Trigiani explains ups and downs of writing
By SARAH RYKOWSKI
When Adriana Trigiani came to the Notre Dame/Saint Mary's community to visit with faculty, friends and students, her first words were a warning to writers everywhere.
"The first rule about writing is to never ever write a novel with the name of your home town anywhere near it," Trigiani said. "I had to go home to teach the people of Big Stone Gap what the word `fiction' means."
Trigiani, one of the most beloved alumnae of the Notre Dame/Saint Mary's theater program, is the author of two novels, Big Stone Gap and Big Cherry Holler. She is currently working on the screenplay for Big Stone Gap, which she will also direct.
Trigiani, who now hails from New York City, grew up in the Virginia mountain town and related to her audience Monday night that the use of her hometown's name was the least of her problems.
Most of the character names in her two books come from the local cemetery or were simply familiar to her. In some cases, she changed first names or last names. Since Trigiani's novels were published, she has come across several coincidences where the truth was even stranger than the fiction she wrote.
Ave Maria Mulligan, the main character in both novels, works with a man named Spec Broadwater whom Trigiani describes as "the opposite of a speck. He's a giant, the tallest man in the Gap, at six feet seven." In Big Cherry Holler, there is an incident involving Spec's girlfriend and his wife.
On a book signing, Trigiani was approached by the "real" Spec, who sports a different last name.
"He's actually about 3-foot-11 and didn't mind being painted as a womanizer," Trigiani said. "I found out two things that day. [Men] don't care if you make them taller or if you make them sexy."
Otto and Worley are also real-life people whose last names were changed for the novel. Trigiani met them during a break from her studies at Saint Mary's. When they found out that they were in the book, her father had to call her.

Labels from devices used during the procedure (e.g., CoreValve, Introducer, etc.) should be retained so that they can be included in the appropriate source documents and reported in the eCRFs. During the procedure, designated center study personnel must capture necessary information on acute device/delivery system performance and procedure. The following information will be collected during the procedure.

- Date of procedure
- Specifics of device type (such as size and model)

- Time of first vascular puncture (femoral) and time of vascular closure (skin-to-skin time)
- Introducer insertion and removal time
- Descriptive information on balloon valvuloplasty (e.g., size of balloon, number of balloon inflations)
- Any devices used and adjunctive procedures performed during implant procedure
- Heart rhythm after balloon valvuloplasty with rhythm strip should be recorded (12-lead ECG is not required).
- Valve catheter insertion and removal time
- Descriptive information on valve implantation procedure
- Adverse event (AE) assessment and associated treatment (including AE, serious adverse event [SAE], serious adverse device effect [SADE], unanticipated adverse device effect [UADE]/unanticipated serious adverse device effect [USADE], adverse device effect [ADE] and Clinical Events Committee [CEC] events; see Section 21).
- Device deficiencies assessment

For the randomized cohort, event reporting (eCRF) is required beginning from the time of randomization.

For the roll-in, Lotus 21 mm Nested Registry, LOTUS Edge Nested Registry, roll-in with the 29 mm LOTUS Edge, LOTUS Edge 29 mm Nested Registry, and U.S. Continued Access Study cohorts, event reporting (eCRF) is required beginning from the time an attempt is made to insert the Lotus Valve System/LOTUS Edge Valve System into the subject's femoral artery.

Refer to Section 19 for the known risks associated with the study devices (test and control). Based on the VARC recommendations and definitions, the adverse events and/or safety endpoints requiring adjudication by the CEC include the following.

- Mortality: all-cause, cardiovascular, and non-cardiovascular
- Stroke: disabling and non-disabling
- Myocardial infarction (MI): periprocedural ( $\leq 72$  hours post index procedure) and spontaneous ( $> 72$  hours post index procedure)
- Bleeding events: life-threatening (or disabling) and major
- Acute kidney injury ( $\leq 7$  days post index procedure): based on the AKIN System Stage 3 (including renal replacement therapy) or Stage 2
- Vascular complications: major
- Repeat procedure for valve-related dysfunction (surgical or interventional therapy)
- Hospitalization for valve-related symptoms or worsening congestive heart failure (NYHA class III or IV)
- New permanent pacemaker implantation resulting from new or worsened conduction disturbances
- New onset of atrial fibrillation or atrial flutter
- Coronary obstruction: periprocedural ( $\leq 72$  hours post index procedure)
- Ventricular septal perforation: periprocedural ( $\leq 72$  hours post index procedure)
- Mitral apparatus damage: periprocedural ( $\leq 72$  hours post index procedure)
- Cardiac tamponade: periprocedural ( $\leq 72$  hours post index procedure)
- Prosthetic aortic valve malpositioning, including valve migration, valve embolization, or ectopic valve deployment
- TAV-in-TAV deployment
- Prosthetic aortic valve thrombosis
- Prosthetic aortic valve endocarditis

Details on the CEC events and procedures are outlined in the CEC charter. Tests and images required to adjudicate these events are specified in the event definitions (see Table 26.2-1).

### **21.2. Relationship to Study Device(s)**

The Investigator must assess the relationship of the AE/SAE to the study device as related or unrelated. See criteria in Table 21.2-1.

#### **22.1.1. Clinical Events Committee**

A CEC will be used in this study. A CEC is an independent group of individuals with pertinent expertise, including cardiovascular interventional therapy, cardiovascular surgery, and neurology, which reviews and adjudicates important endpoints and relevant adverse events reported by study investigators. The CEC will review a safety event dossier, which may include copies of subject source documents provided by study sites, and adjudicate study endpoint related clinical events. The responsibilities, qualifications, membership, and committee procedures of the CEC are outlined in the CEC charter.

"He said, `I have good news and I have bad news,'" Trigiani said. "`The bad news is that Otto and Worley have heard they are in the novel. The good news is that they can't read.'"
As for the real "Jack Mac," Ave Maria's love interest, Trigiani just laughs.
"He is now the biggest sex symbol in Wise County," she said.
In reality, however, Trigiani referred to him as a "demented Burt Reynolds."
Trigiani even ran into difficulty with her publishers and editors over her name and Ave Maria publishing when they were preparing to print an Italian edition. Trigiani was allowed to keep her name, although Ave Maria Mulligan became Maria Mulligan in the final edition.
As she approaches production on the film and begins casting, Trigiani is beset by many townspeople. According to Trigiani, the most popular role for the women of Big Stone Gap is the cameo made by Elizabeth Taylor back when she was still married to Virginia senator John Warner.
"Everyone looks in the mirror and says, `You know, I think I look a little bit like [Taylor,]'" Trigiani said.
Like her main character, Trigiani was one of the only Italians growing up in Big Stone Gap, but the similarity stops there. Trigiani was not involved much in her hometown, whereas Ave Maria is an integral part of the framework of Big Stone Gap.
"The person who isn't doing anything is a writer," Trigiani said. "You make things up all the time because no one will play with you."
Things have changed and Trigiani is now a best-selling author, playwright, director, screenwriter and successful television writer. In New York, Trigiani has written for The Cosby Show, A Different World and Good Sports.
Her comedy special, Growing Up Funny, received an Emmy nomination for Lily Tomlin and Lifetime Television.
Her third book is a conclusion to her Big Stone Gap novels and goes into production this Friday for release in July.
All News Stories for Tuesday, February 12, 2002